Surprise ruling could have interesting implications
Despite an existing Dutch High Court ruling that poker is a game of chance, a Dutch court this week delivered a contrary judgement, finding that the game is one predominantly of skill and not chance, thus taking it outside the definition of gambling.
The ruling could have implications for the tightly controlled Dutch gambling market, dominated by a state monopoly which has enjoyed success in court actions defending its sovereignty recently (see previous InfoPowa reports). The state immediately notified its intention to appeal the decision.
The case involved a criminal prosecution against professional poker player Stefan van Zadelhoff, who was accused of organising illegal Texas Hold-em tournaments, but acquitted following expert evidence that poker was a game predominantly of skill and therefore fell outside the ‘games of chance' element in the definition of gambling.
In effect, the ruling could free up the holding of poker tournaments within existing laws.
In the Netherlands, competitive gambling companies both on and offline have been refused licensing, protecting the monopoly held by the Holland Casino. The exclusion of competition, particularly internet cross-border competition, has generated litigation by companies from other EU nations, so far without real success.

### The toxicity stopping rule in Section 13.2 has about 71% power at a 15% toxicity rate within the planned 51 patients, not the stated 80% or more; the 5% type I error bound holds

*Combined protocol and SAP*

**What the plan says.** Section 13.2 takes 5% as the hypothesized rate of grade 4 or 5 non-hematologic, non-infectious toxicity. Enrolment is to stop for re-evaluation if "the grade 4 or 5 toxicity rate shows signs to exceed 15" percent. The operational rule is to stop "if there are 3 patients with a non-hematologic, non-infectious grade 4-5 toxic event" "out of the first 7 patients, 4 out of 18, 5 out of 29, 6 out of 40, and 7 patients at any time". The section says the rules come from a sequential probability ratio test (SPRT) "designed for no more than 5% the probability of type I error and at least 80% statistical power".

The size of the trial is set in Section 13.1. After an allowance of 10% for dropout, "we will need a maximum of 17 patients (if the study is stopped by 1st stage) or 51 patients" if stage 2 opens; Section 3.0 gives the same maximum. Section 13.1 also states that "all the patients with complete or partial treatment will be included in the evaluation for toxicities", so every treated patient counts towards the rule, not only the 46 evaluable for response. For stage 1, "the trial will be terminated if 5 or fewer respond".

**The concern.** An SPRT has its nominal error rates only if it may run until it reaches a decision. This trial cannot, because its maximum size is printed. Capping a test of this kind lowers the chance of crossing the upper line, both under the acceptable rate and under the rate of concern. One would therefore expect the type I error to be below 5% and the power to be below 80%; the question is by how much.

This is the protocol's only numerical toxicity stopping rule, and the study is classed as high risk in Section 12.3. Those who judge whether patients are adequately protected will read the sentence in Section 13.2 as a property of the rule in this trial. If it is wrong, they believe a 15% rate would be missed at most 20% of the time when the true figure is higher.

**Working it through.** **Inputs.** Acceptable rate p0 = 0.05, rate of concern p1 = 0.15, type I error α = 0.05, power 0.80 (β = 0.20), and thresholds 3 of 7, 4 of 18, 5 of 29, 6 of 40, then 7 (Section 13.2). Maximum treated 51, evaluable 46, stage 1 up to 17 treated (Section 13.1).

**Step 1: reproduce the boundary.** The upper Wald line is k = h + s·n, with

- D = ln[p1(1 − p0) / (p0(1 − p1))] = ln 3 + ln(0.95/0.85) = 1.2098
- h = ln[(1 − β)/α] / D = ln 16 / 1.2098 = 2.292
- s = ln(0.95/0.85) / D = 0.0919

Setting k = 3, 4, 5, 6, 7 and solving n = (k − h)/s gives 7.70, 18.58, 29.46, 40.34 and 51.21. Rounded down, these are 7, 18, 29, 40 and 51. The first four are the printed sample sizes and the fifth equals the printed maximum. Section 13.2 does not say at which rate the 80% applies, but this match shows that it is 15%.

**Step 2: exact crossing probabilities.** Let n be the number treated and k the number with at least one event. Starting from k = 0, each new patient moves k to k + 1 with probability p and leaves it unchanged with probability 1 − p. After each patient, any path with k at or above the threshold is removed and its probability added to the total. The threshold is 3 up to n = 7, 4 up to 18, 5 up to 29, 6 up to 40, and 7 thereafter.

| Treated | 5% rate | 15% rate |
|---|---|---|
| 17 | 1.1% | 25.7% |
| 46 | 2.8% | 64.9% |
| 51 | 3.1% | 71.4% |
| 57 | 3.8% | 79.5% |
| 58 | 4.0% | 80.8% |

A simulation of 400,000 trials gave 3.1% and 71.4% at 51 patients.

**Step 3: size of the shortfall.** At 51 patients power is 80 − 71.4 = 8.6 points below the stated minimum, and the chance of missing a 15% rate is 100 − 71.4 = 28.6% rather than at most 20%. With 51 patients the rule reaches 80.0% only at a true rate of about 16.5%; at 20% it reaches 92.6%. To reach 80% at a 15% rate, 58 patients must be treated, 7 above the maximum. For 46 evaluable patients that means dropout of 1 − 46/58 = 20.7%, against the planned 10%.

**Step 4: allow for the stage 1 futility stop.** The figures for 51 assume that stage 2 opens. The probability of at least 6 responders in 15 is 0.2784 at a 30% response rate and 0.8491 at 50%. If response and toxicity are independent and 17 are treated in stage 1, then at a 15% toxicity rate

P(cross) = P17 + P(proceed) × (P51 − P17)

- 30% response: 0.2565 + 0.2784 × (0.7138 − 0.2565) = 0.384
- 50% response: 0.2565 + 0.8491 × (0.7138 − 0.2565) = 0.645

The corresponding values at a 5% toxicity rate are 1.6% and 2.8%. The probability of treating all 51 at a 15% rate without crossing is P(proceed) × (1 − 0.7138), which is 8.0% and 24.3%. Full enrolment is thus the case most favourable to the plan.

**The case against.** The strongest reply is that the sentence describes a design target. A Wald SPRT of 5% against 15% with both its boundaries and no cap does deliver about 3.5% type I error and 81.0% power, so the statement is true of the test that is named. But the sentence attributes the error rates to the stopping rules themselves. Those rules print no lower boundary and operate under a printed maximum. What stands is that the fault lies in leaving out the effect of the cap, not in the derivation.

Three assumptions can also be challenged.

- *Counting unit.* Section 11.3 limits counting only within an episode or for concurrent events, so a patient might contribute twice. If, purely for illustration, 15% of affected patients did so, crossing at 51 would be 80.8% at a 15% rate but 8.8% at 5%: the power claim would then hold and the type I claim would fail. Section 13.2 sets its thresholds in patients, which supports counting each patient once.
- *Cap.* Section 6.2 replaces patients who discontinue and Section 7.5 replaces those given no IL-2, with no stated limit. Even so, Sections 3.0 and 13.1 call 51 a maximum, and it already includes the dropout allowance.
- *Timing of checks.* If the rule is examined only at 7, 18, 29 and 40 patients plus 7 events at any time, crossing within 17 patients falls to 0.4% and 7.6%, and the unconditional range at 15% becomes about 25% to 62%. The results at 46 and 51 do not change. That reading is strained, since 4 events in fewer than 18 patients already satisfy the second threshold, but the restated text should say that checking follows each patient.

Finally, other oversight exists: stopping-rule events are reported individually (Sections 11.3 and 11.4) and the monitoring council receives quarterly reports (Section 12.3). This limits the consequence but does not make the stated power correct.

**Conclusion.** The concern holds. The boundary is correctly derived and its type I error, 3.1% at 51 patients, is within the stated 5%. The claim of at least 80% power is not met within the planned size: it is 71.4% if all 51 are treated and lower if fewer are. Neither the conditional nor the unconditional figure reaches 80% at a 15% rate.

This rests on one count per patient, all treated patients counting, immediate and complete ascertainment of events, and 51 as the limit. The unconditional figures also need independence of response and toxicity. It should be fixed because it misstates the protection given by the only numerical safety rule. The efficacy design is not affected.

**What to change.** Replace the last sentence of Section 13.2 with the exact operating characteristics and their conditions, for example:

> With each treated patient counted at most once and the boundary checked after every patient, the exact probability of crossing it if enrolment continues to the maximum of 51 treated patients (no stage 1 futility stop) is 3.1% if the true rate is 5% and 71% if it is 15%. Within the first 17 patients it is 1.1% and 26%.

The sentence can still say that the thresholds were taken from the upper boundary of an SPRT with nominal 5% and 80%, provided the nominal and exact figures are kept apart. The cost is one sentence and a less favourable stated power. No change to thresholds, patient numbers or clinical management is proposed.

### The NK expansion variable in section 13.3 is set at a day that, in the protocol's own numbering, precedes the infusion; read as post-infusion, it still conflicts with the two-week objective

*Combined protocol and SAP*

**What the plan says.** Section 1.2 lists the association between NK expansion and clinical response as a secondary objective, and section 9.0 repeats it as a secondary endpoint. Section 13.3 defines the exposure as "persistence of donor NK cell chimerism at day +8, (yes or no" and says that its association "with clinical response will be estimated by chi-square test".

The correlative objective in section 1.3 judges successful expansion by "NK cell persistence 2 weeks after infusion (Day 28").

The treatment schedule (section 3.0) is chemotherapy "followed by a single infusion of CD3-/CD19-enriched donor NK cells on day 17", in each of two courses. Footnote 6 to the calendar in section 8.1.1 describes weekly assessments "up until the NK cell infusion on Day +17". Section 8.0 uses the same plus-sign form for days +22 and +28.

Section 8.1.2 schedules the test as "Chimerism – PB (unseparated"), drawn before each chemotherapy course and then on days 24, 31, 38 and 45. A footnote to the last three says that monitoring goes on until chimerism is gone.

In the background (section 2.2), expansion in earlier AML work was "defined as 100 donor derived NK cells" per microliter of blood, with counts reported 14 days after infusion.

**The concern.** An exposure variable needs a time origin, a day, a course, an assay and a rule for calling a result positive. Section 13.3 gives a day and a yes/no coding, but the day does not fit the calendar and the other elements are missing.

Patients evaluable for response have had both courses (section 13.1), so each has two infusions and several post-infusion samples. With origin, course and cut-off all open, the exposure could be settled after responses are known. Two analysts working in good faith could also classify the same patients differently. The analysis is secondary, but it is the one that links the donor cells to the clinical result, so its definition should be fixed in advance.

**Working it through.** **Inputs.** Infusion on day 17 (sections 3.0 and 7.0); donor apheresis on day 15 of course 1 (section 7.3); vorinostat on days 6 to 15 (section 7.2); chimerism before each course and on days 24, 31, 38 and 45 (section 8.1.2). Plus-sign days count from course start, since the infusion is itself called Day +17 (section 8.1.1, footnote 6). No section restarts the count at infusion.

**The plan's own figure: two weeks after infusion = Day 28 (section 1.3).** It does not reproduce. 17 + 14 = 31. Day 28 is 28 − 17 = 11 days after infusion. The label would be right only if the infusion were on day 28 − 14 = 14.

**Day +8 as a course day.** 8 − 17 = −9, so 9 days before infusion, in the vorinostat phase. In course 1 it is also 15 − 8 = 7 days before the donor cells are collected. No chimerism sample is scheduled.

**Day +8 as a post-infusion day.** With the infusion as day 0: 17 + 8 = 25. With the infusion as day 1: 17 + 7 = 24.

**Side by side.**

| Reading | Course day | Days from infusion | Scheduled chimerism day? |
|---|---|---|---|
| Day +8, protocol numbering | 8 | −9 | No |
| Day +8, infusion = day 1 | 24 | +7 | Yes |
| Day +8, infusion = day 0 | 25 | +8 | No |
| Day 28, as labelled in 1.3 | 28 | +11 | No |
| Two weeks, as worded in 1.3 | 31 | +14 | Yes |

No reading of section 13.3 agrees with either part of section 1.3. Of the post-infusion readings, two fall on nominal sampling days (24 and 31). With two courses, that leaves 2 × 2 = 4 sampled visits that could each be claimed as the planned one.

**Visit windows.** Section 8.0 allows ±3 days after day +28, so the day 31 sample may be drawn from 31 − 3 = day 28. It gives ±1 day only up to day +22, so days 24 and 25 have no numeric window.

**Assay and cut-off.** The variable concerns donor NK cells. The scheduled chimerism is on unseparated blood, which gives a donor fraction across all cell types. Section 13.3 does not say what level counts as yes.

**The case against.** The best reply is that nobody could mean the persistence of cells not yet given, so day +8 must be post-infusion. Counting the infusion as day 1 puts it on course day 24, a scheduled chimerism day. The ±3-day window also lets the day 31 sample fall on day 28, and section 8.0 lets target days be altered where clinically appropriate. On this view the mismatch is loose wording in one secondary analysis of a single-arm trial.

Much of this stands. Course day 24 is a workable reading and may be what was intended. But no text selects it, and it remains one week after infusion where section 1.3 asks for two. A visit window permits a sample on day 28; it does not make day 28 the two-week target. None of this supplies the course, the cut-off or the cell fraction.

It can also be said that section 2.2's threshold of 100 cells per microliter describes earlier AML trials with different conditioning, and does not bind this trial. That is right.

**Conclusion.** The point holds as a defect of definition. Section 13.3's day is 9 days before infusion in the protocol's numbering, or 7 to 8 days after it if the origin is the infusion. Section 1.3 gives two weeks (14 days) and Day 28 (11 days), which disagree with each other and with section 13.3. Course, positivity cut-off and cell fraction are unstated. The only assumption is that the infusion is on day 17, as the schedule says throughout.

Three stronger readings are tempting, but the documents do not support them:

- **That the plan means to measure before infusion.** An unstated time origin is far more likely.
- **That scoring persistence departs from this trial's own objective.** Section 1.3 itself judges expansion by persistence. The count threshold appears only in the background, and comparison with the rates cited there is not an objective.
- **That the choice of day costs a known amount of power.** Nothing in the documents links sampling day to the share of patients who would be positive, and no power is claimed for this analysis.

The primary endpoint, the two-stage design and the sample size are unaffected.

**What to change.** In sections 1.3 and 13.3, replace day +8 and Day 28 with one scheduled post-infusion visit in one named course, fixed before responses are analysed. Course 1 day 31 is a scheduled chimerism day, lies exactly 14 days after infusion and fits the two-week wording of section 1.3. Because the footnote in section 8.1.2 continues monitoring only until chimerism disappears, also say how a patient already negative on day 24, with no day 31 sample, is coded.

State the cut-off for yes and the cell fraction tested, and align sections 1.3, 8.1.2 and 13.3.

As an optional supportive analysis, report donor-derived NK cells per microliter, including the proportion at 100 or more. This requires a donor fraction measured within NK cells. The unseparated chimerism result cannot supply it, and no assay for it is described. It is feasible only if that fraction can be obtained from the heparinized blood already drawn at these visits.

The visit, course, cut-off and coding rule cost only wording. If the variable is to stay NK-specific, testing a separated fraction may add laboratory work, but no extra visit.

It has been estimated that as many as 500 000 Dutch residents gamble online despite the licensing restrictions, generating some Euro 450 million in revenues, and much of this action is placed with allegedly ‘illegal' online poker websites, most of them outside the Netherlands.
In 2008 the Dutch Senate voted down proposals that would have granted the state-run operator a three-year exclusive license to operate internet gaming in the Netherlands, and in June this year the European Courts of Justice confirmed the government's sovereignty in excluding online operators licensed in other EU nations.
The industry is currently awaiting the publication of a study of internet gambling commissioned by the government.
In a similar skill vs. chance case in Denmark, the Supreme Court overruled on appeal a decision by a lower court that poker was a game of skill, justifying its finding by claiming that the lower court's ruling, if allowed to stand, would effectively deregulate poker, which was not in the public interest.